Items needed: canned beans, tuna, canned vegetables, macaroni and cheese, peanut butter, jelly, dry pasta, rice, boxed cereal, ramen noodles
And in an article covering the food drive we are told:
A $1 cash donation will show support with a Bashas’ icon on the store wall. A $25 cash donation will fill an average food box with enough food to feed a family of four for about a week. So whether it’s cash or a canned donation, every donation will be put to good use.
What do the sponsors of these drives think people eat? Most food drives have a "most needed" list (like this flyer) that includes a lot more suggestions with protein, canned fruit, powdered milk, a mention of personal items like toothpaste & soap, and even coffee (which Americans enjoy regardless of their economic status).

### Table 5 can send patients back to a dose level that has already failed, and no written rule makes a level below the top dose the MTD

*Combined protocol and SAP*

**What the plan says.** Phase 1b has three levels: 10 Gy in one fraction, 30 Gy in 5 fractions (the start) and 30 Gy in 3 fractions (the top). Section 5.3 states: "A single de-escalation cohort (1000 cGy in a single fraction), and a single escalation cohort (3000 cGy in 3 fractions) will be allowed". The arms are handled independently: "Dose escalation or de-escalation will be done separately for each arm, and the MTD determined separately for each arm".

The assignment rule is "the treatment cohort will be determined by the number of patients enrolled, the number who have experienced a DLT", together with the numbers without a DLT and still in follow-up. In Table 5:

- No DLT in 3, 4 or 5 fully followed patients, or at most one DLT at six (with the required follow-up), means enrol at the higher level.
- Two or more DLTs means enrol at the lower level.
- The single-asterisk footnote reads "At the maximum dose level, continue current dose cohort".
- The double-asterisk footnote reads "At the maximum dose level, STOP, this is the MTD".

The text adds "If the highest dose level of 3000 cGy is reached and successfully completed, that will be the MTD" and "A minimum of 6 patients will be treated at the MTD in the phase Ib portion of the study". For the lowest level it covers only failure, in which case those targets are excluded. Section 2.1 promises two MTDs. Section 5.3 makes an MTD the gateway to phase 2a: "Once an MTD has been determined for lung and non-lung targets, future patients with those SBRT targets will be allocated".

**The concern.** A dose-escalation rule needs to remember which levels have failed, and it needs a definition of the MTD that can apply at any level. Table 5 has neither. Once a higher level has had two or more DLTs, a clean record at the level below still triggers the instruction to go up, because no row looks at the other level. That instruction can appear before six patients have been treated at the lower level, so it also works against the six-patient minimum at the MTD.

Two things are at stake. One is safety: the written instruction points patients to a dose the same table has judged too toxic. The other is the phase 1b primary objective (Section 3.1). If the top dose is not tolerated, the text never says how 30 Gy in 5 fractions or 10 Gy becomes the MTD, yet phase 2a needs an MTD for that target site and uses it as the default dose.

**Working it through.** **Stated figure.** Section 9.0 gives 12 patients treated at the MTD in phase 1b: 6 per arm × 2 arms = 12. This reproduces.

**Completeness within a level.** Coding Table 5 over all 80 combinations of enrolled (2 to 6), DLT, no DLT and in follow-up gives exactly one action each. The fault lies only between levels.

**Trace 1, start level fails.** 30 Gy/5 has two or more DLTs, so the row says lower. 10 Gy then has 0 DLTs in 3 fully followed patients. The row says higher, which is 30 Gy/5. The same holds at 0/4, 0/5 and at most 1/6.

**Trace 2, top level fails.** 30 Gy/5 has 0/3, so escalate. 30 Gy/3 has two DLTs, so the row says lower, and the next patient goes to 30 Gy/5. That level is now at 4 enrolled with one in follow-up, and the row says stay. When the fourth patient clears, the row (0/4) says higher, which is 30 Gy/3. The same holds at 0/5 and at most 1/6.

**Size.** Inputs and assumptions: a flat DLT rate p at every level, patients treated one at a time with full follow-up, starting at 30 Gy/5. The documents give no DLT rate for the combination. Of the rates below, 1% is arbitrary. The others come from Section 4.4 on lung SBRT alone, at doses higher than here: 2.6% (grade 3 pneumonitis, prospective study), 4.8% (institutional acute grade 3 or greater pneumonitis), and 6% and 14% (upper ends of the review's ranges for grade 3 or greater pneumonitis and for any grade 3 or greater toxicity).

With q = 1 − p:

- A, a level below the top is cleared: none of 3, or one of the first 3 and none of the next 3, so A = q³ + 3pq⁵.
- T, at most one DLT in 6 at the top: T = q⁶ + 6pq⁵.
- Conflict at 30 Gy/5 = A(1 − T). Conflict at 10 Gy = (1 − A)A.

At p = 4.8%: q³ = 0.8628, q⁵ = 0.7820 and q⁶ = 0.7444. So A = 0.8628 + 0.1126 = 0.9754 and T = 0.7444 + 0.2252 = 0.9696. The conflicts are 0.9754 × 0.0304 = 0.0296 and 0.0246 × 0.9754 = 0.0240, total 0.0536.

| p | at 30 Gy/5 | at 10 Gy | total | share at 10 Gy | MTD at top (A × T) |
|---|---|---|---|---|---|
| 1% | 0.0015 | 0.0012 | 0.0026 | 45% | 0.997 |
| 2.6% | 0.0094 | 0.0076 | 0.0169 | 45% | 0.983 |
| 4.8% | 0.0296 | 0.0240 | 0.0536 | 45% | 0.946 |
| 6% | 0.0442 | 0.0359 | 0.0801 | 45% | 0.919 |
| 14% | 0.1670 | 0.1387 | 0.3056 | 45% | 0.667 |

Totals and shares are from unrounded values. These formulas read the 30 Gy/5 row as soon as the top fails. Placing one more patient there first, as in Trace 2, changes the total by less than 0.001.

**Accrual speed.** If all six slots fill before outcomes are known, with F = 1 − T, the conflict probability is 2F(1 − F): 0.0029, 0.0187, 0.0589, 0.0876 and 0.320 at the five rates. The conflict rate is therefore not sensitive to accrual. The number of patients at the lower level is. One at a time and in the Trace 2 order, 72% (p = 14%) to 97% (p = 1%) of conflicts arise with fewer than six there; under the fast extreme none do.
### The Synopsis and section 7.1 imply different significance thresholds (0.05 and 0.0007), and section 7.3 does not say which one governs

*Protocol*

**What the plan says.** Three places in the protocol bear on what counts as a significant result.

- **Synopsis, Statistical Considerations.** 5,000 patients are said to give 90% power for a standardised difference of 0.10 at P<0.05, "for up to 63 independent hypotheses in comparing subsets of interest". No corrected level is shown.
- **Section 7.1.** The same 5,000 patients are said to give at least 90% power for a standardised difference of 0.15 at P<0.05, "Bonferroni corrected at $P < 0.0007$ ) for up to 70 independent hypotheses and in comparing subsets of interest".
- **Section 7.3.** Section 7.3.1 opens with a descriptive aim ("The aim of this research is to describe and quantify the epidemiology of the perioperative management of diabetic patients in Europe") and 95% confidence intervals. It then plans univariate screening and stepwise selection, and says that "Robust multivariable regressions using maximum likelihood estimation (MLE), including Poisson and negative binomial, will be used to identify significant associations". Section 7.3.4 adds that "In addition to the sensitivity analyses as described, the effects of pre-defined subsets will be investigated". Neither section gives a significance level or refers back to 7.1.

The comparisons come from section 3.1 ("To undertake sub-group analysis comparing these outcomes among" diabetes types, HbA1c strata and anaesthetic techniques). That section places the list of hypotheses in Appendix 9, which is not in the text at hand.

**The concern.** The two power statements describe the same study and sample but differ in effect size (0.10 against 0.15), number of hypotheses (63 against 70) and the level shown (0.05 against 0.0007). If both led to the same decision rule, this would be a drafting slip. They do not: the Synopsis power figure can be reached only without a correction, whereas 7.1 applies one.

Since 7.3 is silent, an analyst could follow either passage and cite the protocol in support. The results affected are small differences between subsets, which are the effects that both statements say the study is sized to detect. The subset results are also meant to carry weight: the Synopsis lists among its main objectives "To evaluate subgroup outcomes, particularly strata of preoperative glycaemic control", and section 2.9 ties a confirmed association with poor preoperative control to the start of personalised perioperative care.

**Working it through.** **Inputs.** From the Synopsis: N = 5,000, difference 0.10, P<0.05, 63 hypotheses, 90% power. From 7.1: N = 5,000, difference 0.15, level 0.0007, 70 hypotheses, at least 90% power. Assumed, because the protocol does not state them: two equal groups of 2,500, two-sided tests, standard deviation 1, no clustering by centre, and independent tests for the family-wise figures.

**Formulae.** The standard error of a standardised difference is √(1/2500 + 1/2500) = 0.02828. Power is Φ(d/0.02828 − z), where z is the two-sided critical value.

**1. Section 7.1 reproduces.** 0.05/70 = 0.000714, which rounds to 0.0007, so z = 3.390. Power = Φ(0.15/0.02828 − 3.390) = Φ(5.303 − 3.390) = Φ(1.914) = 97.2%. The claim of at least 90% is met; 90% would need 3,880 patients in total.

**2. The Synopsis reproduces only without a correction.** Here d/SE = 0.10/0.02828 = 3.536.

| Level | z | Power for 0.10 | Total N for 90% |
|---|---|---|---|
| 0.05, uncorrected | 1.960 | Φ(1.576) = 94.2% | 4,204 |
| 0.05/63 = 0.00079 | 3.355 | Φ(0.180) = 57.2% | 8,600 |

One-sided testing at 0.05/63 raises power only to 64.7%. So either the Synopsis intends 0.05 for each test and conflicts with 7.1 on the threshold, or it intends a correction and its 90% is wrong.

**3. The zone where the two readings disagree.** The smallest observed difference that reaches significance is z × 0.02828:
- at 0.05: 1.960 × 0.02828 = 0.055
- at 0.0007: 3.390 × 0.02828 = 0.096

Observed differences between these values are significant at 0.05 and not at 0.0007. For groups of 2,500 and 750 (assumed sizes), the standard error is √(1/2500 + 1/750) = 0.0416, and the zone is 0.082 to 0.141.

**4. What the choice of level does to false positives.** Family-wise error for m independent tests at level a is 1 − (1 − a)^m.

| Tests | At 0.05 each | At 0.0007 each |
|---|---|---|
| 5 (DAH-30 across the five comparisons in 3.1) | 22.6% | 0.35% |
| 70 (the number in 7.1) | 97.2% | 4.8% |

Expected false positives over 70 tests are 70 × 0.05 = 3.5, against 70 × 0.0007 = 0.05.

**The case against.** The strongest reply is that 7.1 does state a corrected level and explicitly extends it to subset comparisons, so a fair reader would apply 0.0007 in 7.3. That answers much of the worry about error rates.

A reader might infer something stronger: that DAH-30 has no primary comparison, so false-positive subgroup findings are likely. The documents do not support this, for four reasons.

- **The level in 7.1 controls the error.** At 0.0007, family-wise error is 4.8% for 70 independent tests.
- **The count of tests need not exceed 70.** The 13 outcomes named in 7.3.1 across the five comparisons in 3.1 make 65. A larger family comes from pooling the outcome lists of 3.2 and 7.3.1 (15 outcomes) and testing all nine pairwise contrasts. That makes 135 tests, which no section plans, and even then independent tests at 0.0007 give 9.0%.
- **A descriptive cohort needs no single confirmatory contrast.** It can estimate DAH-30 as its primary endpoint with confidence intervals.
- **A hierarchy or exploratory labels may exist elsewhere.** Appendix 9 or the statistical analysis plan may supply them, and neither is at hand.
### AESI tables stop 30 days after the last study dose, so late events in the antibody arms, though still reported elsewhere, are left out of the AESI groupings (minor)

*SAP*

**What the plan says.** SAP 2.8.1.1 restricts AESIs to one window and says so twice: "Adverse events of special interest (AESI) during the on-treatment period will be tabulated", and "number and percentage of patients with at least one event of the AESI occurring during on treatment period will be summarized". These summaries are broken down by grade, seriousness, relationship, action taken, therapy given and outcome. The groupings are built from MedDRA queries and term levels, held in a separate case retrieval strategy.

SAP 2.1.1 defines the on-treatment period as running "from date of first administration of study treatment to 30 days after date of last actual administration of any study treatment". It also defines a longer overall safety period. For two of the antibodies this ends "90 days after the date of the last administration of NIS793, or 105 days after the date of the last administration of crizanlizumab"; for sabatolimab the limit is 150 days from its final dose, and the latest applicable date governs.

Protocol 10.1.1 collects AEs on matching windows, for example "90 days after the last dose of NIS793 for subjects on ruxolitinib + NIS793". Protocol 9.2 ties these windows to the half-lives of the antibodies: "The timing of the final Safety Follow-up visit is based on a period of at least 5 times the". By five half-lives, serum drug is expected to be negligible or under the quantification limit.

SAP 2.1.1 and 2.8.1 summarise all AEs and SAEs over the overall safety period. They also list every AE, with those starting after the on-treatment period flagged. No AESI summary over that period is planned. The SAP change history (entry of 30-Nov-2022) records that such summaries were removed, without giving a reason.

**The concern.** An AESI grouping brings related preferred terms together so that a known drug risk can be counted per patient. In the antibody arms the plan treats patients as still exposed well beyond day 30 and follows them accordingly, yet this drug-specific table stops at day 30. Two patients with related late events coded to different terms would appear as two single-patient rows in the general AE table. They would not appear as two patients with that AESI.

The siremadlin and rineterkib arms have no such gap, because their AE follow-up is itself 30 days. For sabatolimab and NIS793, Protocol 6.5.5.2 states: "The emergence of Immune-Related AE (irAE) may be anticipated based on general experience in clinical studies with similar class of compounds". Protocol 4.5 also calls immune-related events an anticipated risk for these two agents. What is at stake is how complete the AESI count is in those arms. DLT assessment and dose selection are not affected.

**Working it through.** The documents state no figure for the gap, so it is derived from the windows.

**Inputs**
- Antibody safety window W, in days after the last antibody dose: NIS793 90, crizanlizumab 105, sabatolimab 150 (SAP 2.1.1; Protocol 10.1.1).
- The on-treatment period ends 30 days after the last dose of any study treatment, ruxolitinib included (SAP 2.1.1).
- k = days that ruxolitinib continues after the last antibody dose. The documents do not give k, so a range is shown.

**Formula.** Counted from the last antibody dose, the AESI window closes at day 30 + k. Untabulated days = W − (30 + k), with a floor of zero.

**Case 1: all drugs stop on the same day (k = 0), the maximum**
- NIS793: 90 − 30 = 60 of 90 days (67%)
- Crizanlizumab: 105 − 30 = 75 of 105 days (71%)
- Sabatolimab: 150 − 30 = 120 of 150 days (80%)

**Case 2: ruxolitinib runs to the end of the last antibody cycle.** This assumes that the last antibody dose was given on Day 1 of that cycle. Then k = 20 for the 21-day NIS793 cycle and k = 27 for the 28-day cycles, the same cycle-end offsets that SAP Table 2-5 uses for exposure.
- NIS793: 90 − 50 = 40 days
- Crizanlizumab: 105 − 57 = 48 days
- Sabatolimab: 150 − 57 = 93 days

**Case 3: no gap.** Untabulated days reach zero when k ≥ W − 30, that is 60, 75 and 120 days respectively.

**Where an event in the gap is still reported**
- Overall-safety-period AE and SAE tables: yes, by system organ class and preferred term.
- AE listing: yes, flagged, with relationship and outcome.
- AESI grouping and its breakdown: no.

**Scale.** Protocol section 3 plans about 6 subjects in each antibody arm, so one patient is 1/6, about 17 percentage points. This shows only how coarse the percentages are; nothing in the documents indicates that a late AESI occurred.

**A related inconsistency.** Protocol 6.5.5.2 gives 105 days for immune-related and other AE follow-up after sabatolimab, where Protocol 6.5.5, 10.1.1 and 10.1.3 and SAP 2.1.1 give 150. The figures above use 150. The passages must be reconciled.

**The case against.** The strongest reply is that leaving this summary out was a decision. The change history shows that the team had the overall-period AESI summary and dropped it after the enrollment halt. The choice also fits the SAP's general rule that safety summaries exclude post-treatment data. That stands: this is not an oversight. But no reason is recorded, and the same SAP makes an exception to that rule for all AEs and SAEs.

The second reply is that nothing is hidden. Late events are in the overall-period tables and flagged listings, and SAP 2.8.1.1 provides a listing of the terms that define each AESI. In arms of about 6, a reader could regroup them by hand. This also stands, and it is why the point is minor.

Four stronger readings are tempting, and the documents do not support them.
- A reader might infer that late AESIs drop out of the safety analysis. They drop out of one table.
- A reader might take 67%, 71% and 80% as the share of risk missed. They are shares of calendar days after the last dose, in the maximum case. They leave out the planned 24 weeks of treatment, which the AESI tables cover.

And what gives with the continued suggestion of a $1 gift at grocery check out? Grocery stores now have a choice of $25 gift cards at check out for everything from food to DVDs, but the "suggested gift" for the poor at the checkout stand is still $1, $2, or $5.
The $25 cash donation is a better idea, but the suggestion that it will feed a family of four for a week in the USA in 2006 is a bit of a stretch.
The agencies benefitting from the food drive include the local Diocesan Council of St. Vincent de Paul (EIN 86-0096789 Form 990), which is a surprisingly large organization with income of about $30 million (about $14 million in-kind) and a staff of 200. Their mission includes advocacy for the poor, so perhaps they could start to educate the food drive people about what it really costs to feed a family and what people (even poor people) really want and need to eat.